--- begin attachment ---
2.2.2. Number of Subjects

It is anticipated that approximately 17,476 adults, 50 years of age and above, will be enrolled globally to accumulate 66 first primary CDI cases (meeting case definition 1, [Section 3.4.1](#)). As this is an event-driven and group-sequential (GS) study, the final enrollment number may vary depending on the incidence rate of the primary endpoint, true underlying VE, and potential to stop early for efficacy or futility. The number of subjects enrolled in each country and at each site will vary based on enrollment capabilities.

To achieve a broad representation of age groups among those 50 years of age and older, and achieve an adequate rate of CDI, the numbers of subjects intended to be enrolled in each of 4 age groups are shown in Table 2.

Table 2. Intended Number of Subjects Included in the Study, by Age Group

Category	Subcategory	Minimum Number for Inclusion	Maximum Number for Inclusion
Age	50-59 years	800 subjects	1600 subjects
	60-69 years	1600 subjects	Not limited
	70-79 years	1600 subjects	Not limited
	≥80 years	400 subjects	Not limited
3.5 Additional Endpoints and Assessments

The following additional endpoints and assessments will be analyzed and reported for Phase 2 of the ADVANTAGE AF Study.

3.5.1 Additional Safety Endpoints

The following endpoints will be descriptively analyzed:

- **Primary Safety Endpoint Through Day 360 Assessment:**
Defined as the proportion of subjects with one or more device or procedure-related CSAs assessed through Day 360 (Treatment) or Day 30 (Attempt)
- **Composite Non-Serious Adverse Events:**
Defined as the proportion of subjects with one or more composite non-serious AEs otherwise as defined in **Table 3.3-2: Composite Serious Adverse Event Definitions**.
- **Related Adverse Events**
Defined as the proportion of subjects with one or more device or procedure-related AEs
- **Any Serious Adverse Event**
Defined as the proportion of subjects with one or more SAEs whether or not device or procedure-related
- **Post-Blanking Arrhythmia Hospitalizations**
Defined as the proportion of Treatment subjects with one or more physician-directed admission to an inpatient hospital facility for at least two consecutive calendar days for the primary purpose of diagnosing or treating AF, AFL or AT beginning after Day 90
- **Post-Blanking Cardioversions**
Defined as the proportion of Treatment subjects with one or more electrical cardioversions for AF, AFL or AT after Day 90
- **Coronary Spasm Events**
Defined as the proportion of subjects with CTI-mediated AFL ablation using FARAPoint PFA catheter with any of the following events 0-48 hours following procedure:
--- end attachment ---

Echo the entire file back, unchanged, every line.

2.2.2. Number of Subjects

It is anticipated that approximately 17,476 adults, 50 years of age and above, will be enrolled globally to accumulate 66 first primary CDI cases (meeting case definition 1, [Section 3.4.1](#)). As this is an event-driven and group-sequential (GS) study, the final enrollment number may vary depending on the incidence rate of the primary endpoint, true underlying VE, and potential to stop early for efficacy or futility. The number of subjects enrolled in each country and at each site will vary based on enrollment capabilities.

To achieve a broad representation of age groups among those 50 years of age and older, and achieve an adequate rate of CDI, the numbers of subjects intended to be enrolled in each of 4 age groups are shown in Table 2.

Table 2. Intended Number of Subjects Included in the Study, by Age Group

Category	Subcategory	Minimum Number for Inclusion	Maximum Number for Inclusion
Age	50-59 years	800 subjects	1600 subjects
	60-69 years	1600 subjects	Not limited
	70-79 years	1600 subjects	Not limited
	≥80 years	400 subjects	Not limited
3.5 Additional Endpoints and Assessments

The following additional endpoints and assessments will be analyzed and reported for Phase 2 of the ADVANTAGE AF Study.

3.5.1 Additional Safety Endpoints

The following endpoints will be descriptively analyzed:

- **Primary Safety Endpoint Through Day 360 Assessment:**
Defined as the proportion of subjects with one or more device or procedure-related CSAs assessed through Day 360 (Treatment) or Day 30 (Attempt)
- **Composite Non-Serious Adverse Events:**
Defined as the proportion of subjects with one or more composite non-serious AEs otherwise as defined in **Table 3.3-2: Composite Serious Adverse Event Definitions**.
- **Related Adverse Events**
Defined as the proportion of subjects with one or more device or procedure-related AEs
- **Any Serious Adverse Event**
Defined as the proportion of subjects with one or more SAEs whether or not device or procedure-related
- **Post-Blanking Arrhythmia Hospitalizations**
Defined as the proportion of Treatment subjects with one or more physician-directed admission to an inpatient hospital facility for at least two consecutive calendar days for the primary purpose of diagnosing or treating AF, AFL or AT beginning after Day 90
- **Post-Blanking Cardioversions**
Defined as the proportion of Treatment subjects with one or more electrical cardioversions for AF, AFL or AT after Day 90
- **Coronary Spasm Events**
Defined as the proportion of subjects with CTI-mediated AFL ablation using FARAPoint PFA catheter with any of the following events 0-48 hours following procedure: